Nevertheless to mention, alcoholics tend to be malnourished for the given reason of following poor eating habits, often the consequence of consuming a considerable portion of their daily calories in the form of alcohol. Normally, digestion of the food starts in the mouth and continues in the stomach and intestines in the presence of different enzymes.

The nutrients obtained by the breakdown of the food are absorbed into the blood stream and are sent to the liver, where it decides either to use the nutrients immediately for metabolic processes or store them for future use.

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Now, in the presence of alcohol, firstly it impairs absorption of nutrients into the blood by eroding the lining of the cells of stomach and intestine. Secondly, it further inhibits the metabolism of nutrients and their utilization by obstructing their movement, storage and excretion.

Generally, moderate drinkers (two drinks or less per day) seem to be at little risk for nutritional deficiencies, but a major concern is that alcohol’s effects on the digestion of food and utilization of nutrients may shift a mildly malnourished person toward severe malnutrition.

Deficiencies found in alcoholics include: amino acids, essential fatty acids, digestive enzymes, acetyl coenzyme A, niacin or B3, B6, B2, B12, folic acid, NAD, vitamins A, C, D, and K, magnesium, zinc, selenium and calcium.

Implications of nutritional deficiencies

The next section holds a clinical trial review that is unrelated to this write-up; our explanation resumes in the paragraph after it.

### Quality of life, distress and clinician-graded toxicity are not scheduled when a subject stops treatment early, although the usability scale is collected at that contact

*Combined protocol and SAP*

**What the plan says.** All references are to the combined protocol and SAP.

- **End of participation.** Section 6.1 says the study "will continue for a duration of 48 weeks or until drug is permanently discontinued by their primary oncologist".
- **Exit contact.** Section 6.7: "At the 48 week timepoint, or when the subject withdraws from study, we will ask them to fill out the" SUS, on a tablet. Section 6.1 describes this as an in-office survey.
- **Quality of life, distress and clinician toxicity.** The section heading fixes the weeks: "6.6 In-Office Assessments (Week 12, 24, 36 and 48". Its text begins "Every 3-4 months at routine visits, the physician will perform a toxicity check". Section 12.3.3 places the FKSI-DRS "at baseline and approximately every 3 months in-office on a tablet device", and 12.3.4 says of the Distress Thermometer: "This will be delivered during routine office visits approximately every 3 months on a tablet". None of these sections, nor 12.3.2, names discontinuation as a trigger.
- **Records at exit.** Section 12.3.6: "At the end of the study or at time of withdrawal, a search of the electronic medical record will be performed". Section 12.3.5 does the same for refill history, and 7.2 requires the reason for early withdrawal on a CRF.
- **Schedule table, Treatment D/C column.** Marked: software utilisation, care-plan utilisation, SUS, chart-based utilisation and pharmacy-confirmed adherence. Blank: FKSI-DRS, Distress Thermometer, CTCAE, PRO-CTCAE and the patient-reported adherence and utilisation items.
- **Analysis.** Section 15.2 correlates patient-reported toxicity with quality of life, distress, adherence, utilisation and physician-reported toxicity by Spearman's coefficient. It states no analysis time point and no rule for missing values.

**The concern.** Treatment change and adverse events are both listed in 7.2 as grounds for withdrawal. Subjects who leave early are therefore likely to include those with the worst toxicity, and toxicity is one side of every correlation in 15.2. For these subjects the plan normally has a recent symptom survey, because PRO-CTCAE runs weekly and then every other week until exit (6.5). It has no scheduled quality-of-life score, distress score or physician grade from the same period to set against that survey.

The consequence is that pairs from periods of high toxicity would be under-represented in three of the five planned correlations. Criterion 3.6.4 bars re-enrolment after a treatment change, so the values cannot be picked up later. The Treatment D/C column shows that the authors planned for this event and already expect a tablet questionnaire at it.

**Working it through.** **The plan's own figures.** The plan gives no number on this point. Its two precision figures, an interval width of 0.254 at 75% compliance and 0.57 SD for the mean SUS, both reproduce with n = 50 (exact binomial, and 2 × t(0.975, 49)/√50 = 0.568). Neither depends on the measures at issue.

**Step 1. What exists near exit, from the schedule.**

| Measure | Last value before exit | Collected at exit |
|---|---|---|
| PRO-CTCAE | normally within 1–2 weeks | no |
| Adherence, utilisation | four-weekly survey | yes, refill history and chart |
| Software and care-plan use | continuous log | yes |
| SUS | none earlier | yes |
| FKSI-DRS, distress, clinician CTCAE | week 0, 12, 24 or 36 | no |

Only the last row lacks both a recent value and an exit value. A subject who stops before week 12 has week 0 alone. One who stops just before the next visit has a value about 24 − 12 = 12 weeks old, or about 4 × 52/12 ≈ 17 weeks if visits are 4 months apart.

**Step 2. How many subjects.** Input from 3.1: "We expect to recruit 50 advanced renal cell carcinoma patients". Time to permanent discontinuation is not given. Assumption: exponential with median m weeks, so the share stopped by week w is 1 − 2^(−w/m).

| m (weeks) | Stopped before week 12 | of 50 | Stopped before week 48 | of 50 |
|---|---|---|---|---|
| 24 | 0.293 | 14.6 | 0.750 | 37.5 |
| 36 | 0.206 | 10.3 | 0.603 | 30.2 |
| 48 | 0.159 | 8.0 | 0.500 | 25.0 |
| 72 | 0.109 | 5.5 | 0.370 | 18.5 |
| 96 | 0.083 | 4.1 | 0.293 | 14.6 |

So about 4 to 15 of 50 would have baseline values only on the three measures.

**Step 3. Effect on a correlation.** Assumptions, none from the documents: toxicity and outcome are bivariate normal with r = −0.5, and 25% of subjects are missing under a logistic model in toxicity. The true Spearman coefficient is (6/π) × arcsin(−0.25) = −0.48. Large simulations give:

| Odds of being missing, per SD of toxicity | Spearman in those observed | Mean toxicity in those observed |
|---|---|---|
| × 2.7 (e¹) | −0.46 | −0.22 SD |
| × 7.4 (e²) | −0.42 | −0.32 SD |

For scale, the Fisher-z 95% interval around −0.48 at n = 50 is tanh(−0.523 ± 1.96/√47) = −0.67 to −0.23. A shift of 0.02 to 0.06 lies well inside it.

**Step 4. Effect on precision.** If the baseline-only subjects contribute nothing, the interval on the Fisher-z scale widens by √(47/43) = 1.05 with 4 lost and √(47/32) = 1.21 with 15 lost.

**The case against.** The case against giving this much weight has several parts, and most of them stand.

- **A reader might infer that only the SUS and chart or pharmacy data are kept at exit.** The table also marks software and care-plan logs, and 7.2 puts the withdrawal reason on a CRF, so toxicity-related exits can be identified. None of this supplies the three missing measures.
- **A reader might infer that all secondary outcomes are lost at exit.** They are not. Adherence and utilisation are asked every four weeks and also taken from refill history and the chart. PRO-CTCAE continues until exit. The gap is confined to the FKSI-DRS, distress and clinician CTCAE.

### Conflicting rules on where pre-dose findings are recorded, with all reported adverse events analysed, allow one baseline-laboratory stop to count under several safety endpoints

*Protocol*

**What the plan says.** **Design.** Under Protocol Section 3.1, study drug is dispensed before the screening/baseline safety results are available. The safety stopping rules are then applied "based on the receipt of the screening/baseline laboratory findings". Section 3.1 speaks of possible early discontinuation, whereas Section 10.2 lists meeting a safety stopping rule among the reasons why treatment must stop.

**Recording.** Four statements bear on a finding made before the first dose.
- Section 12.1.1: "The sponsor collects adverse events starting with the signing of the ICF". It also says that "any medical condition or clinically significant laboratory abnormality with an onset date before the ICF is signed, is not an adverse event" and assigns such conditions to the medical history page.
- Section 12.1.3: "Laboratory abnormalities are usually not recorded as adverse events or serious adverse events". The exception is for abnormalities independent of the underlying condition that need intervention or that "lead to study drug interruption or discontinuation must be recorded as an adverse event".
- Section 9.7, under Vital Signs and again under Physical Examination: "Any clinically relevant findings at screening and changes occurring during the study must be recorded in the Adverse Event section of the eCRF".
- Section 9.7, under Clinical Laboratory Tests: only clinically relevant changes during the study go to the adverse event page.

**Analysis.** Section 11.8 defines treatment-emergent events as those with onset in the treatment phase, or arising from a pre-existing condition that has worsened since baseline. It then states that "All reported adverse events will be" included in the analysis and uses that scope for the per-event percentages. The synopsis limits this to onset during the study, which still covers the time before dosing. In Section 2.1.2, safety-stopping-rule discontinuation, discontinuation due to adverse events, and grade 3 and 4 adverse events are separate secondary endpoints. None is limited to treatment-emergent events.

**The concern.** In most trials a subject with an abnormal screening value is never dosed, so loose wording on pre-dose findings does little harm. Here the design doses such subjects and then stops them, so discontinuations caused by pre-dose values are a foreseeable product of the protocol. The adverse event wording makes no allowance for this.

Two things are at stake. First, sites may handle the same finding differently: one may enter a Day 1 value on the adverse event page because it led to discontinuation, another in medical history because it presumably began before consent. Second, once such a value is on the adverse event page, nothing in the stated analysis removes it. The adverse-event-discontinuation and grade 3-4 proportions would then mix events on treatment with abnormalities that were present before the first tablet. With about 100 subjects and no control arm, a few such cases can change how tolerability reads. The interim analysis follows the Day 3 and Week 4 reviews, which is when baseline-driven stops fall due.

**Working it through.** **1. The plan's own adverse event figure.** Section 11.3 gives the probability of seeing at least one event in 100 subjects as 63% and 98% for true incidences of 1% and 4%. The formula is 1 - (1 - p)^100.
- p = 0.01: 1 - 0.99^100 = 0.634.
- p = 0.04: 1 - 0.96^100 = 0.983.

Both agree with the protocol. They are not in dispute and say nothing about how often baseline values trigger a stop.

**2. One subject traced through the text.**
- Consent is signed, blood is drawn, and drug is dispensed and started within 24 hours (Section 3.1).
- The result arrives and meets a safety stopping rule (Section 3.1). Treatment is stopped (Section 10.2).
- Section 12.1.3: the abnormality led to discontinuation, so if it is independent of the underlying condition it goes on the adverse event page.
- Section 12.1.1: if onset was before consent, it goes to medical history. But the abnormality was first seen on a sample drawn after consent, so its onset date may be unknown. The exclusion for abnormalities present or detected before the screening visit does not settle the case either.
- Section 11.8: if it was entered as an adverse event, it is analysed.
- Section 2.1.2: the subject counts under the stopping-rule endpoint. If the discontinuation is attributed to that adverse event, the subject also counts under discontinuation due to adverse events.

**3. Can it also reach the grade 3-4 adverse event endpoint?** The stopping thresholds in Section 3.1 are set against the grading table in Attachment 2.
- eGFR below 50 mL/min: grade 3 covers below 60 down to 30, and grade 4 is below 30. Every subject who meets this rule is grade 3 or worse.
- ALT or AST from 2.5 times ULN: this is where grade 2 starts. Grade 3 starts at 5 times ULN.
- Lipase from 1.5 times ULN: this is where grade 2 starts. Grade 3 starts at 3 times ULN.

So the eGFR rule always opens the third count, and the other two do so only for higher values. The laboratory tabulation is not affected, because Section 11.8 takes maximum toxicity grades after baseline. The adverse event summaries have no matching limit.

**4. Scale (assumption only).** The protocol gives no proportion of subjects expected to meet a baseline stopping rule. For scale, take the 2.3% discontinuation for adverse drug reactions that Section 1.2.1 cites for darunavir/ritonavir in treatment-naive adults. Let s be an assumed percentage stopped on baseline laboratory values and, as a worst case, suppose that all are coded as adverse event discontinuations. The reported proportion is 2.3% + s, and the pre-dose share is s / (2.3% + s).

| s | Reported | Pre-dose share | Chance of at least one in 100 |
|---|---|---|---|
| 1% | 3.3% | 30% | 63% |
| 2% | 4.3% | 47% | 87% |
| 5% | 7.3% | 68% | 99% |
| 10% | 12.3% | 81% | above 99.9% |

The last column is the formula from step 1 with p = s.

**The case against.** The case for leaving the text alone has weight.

These nutritional deficiencies lead to certain complications like

Liver Disease

One of the functions of the liver includes synthesis of vitamins from the compounds like carotenoids; damage to the liver affects the production of those vitamins leading to deficiencies. Moreover, alcohol itself is the cause for the liver damage but poor nutrition further worsens the situation.

Pancreatitis

Research suggests that malnutrition may increase the risk of developing alcoholic pancreatitis, but some research performed outside the United States links pancreatitis more closely with overeating.  Preliminary research suggests that alcoholism symptoms have a damaging effect on the pancreas may be exacerbated by a protein-deficient diet.

Impaired Brain Function

Malnutrition in alcoholics can result in severe and long term effects on brain function.  Especially, thiamine deficiency in alcoholic leads to Wernicke/Korsakoff syndrome, a neurological disorder characterized by impaired muscle movement, memory loss and vision changes.

Birth Defects

Alcohol shows direct toxic effects on fetal development, causing birth defects, including fetal alcohol syndrome, which causes irreversible physical and mental disabilities.  Alcohol itself is toxic to the fetus but added alcoholic nutritional deficiency can affect fetal development.

Not only can nutritional deficiencies of an alcoholic mother adversely affect the nutrition of the fetus, but alcohol itself can also restrict nutrition flow to the fetus. The only way to avoid such complications is to stay way from it during pregnancy.